Dominant species of the pests were brown planthopper (Nilaparvata lugens Stål), white-backed planthopper (Sogatella furcifera Horvath), and small brown planthopper (Laodelphax striatellus Fallen) in Delphacidae, and Nephotettix cincticeps Uhler in Cicadelidae. These dominant species were over 80 % of total pest species. In natural enemy guild, spiders were dominant group occupied over 90 %. Parasitic wasps and heteropterans were two distinctive minor groups in this guild. In non-pests group, chironomids and flies in Diptera, and collembolans were dominant groups. Chironomids and flies appeared in high density level during early rice growing season while collembolans reached high density level late in the season. Lavae and adults of chironomids and flies, as well as collembolans were preys of generalist predators like spiders (Settle et al. 1996).

 

Table. 2. Mean density of arthropods by taxa in guilds sampled at paddy fields in Baran, Kyonggi Province, 1996 (Sample unit = 6 hills (0.5 x 0.5m)).

Guilds

Order

Common name

Mean density

Pests

Homoptera

Aphids

1.61

 

 

Leafhopper

0.59

 

 

Planthopper

5.40

 

Hemiptera

Phytophagous bug

0.84

 

Lepidoptera

Rice stem borer

0.02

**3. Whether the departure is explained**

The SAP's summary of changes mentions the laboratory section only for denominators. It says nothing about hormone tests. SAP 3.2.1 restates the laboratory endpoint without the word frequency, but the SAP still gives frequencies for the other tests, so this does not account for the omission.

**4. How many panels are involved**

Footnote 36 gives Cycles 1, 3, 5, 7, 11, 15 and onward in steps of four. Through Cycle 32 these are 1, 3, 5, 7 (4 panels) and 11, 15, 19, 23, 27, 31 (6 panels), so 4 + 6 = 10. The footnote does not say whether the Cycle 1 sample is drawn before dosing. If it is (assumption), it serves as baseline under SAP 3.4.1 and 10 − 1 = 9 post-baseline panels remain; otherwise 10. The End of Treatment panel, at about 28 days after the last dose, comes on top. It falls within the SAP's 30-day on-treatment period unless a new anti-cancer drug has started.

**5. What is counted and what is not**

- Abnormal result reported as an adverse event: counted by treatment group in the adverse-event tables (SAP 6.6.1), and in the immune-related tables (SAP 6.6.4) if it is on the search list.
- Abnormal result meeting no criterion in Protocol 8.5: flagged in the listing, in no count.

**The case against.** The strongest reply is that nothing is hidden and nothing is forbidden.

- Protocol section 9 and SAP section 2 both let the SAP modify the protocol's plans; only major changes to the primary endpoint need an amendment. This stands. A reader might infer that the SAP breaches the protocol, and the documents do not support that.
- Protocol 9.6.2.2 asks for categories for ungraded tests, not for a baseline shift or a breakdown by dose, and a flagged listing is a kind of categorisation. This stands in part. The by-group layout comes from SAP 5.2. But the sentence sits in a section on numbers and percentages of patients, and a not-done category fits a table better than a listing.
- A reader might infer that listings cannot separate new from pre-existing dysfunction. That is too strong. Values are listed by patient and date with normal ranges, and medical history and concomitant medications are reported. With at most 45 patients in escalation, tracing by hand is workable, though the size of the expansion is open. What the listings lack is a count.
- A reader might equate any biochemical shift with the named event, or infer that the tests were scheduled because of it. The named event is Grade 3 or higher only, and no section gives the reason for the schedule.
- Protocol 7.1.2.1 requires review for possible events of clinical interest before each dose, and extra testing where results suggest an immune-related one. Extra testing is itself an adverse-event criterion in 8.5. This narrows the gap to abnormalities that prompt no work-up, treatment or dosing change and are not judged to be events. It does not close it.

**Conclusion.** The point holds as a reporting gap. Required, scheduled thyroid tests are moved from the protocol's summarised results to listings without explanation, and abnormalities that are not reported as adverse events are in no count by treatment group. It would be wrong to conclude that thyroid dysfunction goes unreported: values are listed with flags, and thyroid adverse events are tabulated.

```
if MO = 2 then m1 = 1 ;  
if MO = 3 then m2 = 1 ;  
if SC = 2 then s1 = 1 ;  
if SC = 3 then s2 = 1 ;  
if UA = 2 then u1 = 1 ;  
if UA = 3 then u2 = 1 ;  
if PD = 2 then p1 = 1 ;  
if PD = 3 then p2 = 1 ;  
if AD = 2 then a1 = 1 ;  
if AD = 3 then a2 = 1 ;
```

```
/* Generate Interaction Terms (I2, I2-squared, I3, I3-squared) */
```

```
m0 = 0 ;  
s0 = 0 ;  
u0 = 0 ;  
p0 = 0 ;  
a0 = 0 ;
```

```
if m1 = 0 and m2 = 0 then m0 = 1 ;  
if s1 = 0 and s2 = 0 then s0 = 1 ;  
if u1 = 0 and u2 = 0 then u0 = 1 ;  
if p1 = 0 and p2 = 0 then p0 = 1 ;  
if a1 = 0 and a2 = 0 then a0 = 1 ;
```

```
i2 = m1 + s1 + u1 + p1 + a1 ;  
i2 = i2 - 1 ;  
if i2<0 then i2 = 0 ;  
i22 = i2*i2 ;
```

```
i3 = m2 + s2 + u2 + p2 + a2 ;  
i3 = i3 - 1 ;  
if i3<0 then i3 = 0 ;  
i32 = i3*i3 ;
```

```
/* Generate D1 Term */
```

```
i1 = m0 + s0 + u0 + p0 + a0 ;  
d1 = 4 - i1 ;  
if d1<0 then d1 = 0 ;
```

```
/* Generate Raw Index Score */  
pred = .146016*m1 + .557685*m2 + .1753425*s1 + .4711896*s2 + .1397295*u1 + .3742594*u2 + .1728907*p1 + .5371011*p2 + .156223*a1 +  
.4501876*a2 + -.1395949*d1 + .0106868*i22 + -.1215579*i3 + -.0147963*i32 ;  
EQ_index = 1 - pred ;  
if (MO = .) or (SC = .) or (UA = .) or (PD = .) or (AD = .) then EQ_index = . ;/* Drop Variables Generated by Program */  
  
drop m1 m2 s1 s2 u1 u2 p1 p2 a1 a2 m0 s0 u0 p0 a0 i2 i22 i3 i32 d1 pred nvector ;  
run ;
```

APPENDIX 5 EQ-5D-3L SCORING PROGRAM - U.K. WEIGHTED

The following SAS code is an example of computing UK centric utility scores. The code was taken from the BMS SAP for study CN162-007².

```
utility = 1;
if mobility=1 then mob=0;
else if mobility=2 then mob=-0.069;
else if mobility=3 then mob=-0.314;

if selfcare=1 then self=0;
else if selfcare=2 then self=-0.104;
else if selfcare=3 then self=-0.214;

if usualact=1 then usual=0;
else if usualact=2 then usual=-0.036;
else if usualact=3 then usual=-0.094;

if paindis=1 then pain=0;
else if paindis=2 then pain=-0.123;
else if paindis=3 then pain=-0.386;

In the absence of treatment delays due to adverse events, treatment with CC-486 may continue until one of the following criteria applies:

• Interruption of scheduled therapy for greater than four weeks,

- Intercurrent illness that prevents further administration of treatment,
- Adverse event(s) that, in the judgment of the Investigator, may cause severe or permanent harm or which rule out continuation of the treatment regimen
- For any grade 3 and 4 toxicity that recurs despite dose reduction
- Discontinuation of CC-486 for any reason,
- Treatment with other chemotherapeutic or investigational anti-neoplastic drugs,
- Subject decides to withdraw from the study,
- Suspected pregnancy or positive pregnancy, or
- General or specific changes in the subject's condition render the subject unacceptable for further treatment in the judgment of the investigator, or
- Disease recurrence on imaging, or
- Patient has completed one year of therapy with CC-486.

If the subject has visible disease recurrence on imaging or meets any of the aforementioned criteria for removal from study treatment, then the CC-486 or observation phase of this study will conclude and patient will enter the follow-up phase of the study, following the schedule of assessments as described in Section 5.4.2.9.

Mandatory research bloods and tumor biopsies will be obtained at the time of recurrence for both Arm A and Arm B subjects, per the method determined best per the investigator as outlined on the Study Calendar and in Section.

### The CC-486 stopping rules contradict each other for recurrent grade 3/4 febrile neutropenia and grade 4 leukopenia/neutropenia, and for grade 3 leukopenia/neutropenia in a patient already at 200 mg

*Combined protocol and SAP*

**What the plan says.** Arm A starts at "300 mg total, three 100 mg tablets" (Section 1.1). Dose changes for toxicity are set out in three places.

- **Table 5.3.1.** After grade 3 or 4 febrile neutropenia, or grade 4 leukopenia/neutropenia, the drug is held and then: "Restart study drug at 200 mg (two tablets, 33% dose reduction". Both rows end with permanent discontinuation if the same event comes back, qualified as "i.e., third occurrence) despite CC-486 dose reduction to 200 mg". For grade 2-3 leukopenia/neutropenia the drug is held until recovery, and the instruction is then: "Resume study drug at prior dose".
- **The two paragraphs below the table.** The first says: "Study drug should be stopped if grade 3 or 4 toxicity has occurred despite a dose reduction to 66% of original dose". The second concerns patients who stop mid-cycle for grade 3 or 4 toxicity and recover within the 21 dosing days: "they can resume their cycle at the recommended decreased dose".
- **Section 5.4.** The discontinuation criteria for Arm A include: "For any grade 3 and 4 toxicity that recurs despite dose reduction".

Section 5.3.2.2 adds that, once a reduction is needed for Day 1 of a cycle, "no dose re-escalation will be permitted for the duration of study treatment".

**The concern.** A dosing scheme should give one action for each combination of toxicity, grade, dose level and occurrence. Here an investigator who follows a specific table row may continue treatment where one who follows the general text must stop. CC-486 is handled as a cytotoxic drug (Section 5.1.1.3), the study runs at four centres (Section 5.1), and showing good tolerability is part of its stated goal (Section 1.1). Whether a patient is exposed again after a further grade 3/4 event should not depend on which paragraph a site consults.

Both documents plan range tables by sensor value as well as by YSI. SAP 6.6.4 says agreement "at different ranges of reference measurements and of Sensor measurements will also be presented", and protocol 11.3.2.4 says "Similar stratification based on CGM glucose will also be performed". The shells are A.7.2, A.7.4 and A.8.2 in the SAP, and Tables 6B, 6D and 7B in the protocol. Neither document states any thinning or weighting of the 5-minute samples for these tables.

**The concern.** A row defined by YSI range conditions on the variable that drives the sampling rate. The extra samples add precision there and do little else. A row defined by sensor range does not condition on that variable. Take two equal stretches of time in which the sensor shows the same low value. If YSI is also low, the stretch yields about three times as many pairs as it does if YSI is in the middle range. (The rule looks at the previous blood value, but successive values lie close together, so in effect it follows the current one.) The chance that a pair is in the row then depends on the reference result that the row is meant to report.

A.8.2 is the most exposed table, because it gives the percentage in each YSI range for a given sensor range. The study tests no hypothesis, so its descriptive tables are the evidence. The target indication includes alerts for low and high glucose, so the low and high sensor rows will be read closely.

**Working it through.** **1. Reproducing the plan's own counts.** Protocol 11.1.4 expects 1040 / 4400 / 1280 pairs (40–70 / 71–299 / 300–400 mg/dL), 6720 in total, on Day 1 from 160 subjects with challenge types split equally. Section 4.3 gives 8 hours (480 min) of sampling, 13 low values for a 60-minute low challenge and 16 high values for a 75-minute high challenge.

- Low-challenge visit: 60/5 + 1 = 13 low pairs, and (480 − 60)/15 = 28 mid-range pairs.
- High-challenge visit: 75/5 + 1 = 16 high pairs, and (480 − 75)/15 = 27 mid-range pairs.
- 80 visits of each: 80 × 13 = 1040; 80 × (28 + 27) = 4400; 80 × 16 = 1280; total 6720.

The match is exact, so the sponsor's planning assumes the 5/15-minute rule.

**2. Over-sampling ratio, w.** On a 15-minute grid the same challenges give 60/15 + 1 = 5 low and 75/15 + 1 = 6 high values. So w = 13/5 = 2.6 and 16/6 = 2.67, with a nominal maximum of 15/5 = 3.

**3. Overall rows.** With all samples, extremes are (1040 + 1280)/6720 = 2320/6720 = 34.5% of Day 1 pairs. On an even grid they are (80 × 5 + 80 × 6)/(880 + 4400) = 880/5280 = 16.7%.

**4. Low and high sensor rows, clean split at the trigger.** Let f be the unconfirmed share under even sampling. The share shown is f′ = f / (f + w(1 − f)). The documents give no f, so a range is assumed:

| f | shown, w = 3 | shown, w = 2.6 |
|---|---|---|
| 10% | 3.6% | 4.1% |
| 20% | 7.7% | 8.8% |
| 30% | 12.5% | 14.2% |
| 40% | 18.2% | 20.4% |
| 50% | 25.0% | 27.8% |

Rice leaf roller

0.01

 

 

Others

0.02

 

Coleoptera

Rice water weevil

0.11

 

 

Rice leaf beetles

0.05

 

Subtotal

 

8.72

Natural Enemies

Araneae

Spiders

8.50

 

Coleoptera

Carabids

0.47

 

Hemiptera

Predatory bug

0.51

 

Others

 

0.21

 

Subtotal

 

9.72

Non-pests

Collembola

Collembola

0.85

 

Diptera

Chironomides

24.84

 

 

Flies

3.6

 

Subtotal

 

29.36

 

Total

 

47.80

 

 

Figure 1 showed the changes of occupancy rate of each guild during the rice growing season. In early growing season, non-pests guild showed over 90 % occupancy rate in both experimental plots, and pests and natural enemy guild showed low occupancy rate. However, in the middle of the season the occupancy rate of the natural enemies gradually increased and at the late in the season, natural enemies showed highest occupancy rate among three guilds. These patterns which were well coincided with results of previous studies (Song and Choi 1993, Yun 1997) were assumed to be a general trend of arthropod community structure in paddy fields in Korea. And no differences were found in changes of percentage of each guild between unsprayed plot and sprayed plot (fig. 1)

 

 

 

Figure 1.  Proportion(%) of three guilds (pests(), natural enemies(), non-pests()) in two paddy fields,  Baran, Kyonggi province, 1996. (a) Unsprayed field, (b) Sprayed field.

 

Arthropod Community According To Irrigating Water Quality